Sunday, February 1, 2015

Hi and Lois watch

[Hi and Lois, February 1, 2015.]

I would prefer “Neither of our teams is playing.”

Bryan Garner’s Garner’s Modern American Usage (2009) explains:

As a pronoun, neither is construed as a singular. That is, it should take a singular verb, and any word for which neither is an antecedent should also be singular. Thus, neither of the offers was a good one is grammatically better than neither of the offers were good ones.
GMAU acknowledges that some sentences can be tricky: the plural form in neither of my parents worked for themselves avoids a certain awkwardness. Garner’s suggested recasting: neither of my parents was self-employed.

But Thirsty’s sentence gets a pass from two grammarians. Rodney Huddleston and Geoffrey Pullum, A Student’s Introduction to English Grammar (2005):
Subjects with any, no, and none occur freely with either singular or plural agree­ment. With neither, and even more with either, singular agreement is usual; plural agreement is informal, and condemned by prescriptivists.
For Huddleston and Pullum, Neither of them seems valid and Neither of them seem valid are both valid.

Merriam-Webster’s Dictionary of English Usage (1994) advises the reader to just be (cough, cough) themselves:
If you are writing something in a highly formal style, you will probably want to use formal agreement throughout. Otherwise, follow your own inclination in choosing singular or plural constructions after neither.
Such guidance seems to me only to muddy the waters. Is an essay for a freshman comp class likely to be written in “a highly formal style”? I doubt it. Would it be smart in writing that essay to use singular forms with neither? Absolutely.

Even Steven Pinker’s The Sense of Style (2014) pulls back from okaying plural forms:
Neither means “not one of the two,” and it is singular: Neither book was any good, not Neither book were any good. The same is true of either, even when it picks one item from a pair: Either of the candidates is experienced enough to run the country, not are.
It’s interesting to see Pinker agreeing with Garner and not with Pullum. But it is impossible to imagine any of these observations as useful to Mr. Thurston. When you’re a comic-strip character, subject-verb agreement is out of your hands.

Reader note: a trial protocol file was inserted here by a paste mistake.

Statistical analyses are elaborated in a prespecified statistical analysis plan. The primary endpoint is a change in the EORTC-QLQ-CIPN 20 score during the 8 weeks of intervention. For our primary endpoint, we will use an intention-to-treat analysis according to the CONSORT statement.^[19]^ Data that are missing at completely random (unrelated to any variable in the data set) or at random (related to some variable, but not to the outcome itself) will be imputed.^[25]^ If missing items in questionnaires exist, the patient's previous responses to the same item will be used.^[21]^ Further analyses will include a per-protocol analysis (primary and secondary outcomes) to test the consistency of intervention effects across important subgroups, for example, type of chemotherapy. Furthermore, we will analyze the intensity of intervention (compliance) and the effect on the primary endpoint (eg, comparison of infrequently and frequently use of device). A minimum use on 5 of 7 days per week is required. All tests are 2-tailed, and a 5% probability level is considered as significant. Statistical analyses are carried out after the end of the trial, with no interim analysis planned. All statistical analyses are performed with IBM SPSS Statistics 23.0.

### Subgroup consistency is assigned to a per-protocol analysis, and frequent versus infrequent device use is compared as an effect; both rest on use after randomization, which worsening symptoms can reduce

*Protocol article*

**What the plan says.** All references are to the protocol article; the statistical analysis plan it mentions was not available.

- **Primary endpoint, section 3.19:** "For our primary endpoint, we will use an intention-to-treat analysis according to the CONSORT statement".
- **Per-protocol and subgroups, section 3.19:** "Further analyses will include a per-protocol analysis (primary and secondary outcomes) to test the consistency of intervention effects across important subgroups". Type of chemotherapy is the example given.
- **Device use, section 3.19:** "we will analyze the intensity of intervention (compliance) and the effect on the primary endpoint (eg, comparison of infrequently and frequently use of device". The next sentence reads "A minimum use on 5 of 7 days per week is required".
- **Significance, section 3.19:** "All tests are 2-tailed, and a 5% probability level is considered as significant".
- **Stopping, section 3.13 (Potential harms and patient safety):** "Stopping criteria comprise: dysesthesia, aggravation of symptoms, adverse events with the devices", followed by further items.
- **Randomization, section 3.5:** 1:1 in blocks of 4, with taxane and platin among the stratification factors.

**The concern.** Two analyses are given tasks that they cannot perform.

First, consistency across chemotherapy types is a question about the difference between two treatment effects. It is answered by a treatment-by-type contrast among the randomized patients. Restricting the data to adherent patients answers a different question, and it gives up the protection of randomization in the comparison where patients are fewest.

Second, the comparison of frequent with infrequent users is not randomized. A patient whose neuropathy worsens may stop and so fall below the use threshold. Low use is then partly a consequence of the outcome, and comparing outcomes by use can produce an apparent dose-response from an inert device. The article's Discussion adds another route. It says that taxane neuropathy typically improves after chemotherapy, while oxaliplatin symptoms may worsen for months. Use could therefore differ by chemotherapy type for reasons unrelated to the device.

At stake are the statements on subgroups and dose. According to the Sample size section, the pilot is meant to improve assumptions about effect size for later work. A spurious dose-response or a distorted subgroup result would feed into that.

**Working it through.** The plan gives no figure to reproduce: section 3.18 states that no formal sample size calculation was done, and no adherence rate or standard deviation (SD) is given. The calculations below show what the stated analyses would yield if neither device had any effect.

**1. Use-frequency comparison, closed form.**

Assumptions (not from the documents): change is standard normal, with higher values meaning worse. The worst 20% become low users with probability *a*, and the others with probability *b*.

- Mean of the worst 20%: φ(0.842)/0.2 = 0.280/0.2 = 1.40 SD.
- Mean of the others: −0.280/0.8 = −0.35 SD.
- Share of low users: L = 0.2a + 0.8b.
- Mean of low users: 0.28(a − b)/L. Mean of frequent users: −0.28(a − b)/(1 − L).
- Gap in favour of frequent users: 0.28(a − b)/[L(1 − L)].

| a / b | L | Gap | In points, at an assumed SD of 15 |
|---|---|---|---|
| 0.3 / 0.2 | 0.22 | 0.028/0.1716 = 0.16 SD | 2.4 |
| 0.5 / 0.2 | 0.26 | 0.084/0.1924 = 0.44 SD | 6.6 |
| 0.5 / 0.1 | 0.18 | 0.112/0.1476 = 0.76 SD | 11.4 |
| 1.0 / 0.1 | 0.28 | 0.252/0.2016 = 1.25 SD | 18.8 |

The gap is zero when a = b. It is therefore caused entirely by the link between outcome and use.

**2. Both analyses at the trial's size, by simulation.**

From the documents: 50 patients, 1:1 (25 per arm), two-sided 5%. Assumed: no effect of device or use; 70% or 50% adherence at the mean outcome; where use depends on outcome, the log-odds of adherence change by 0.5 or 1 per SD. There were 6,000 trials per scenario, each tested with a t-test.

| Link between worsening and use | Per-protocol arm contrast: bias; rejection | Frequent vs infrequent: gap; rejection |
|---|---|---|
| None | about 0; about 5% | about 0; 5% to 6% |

Related reading
All OCA Hi and Lois posts (Pinboard)

comments: 12

The Crow said...

"When you’re a comic strip character, subject-verb agreement is out of your hands."

As is everything else. I want to know how those two women have managed to stave off the effects of gravity on their aging bodies!

Michael Leddy said...

And to think: Lois only recently had a baby. : )

Elaine Fine said...

Perhaps subject-verb agreement lies in the missing fifth finger!

The Crow said...

I would have asked Hi to take that overfilled garbage can on his way out.

Neither one of the men answered Lois' question, either. Superior deflection by Thurston, who probably has lots of practice doing that...or did, anyway.

No matter how I contort my fingers, I can't make the pinky disappear from sight. It must be the way I'm drawn (paraphrasing Jessica Rabbit).

Michael Leddy said...

Thirsty does explain in the second panel, back to his wife, when he’s already out the door. Talk about communication disorders.

The Crow said...

Have you been here yet, Michael? (

I found this just a few minutes ago while looking for the full strip highlighted in your post. Cool place to visit.

Michael Leddy said...

Yes. They have some good history there. I wonder though if they’ve been here. : )

Diane Schirf said...

Do you really expect good grammar from a guy who brings brown paper bags home?

Diane Schirf said...

Those dark smudges on their faces may indicate they're returning for another shift at the local coal mine.

Michael Leddy said...

He could be carrying dictionaries of usage.

The smudges are strange. Their color varies; sometimes Hi looks like he’s wearing rouge.

Diane Schirf said...

Ah, Hi may be pulling a Bruce Jenner then.

Michael Leddy said...

See this post.